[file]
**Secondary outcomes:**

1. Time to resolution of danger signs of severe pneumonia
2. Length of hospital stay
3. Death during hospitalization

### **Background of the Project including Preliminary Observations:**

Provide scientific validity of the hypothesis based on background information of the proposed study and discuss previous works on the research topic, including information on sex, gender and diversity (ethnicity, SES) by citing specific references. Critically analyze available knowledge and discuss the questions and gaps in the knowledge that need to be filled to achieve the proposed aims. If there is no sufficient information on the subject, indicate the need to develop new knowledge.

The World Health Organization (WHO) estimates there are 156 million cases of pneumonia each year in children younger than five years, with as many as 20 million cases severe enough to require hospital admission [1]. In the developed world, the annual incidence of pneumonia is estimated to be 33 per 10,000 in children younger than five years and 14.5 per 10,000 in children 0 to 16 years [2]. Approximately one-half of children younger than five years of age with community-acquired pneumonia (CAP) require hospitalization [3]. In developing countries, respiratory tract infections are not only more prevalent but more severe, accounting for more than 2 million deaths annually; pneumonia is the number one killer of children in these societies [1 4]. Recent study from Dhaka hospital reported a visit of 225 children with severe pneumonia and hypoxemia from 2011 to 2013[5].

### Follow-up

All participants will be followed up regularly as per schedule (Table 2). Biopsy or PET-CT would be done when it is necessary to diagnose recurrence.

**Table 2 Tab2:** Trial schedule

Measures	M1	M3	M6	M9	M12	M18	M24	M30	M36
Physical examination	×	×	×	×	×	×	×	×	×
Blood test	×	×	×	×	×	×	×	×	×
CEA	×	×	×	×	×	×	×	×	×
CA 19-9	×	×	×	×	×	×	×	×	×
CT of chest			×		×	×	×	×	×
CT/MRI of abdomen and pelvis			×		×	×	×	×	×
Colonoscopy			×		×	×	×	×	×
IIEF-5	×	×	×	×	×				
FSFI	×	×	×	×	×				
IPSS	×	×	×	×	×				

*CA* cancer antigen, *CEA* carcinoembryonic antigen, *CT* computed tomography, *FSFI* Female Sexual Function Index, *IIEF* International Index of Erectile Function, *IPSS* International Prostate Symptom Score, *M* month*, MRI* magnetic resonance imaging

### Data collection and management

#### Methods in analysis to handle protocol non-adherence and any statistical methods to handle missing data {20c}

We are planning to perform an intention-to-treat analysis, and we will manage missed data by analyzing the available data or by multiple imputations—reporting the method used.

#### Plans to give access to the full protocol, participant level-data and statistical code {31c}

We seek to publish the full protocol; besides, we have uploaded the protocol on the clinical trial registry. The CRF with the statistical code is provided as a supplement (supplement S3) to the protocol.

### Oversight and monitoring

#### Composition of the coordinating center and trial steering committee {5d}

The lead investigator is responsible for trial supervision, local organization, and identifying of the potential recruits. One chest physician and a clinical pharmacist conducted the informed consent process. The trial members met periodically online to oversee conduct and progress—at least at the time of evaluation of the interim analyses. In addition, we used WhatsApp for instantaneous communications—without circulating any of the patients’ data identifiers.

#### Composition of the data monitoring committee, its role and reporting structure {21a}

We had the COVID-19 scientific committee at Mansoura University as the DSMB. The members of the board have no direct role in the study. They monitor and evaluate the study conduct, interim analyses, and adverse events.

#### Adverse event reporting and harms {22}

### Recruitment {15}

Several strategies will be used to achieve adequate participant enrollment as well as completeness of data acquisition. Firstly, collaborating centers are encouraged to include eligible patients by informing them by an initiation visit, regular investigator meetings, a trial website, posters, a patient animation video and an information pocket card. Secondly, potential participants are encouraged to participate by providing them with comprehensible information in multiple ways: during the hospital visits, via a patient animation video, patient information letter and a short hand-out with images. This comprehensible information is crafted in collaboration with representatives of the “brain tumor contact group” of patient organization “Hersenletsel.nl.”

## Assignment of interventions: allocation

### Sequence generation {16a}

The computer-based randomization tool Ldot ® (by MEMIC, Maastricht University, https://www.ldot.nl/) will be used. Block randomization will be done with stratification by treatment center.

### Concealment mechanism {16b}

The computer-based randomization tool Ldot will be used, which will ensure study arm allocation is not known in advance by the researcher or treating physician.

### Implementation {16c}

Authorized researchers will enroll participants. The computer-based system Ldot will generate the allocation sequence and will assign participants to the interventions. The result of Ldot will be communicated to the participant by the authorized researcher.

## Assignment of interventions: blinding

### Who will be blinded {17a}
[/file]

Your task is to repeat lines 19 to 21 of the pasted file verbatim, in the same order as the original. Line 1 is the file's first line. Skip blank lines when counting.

IIEF-5	×	×	×	×	×				
FSFI	×	×	×	×	×				
IPSS	×	×	×	×	×				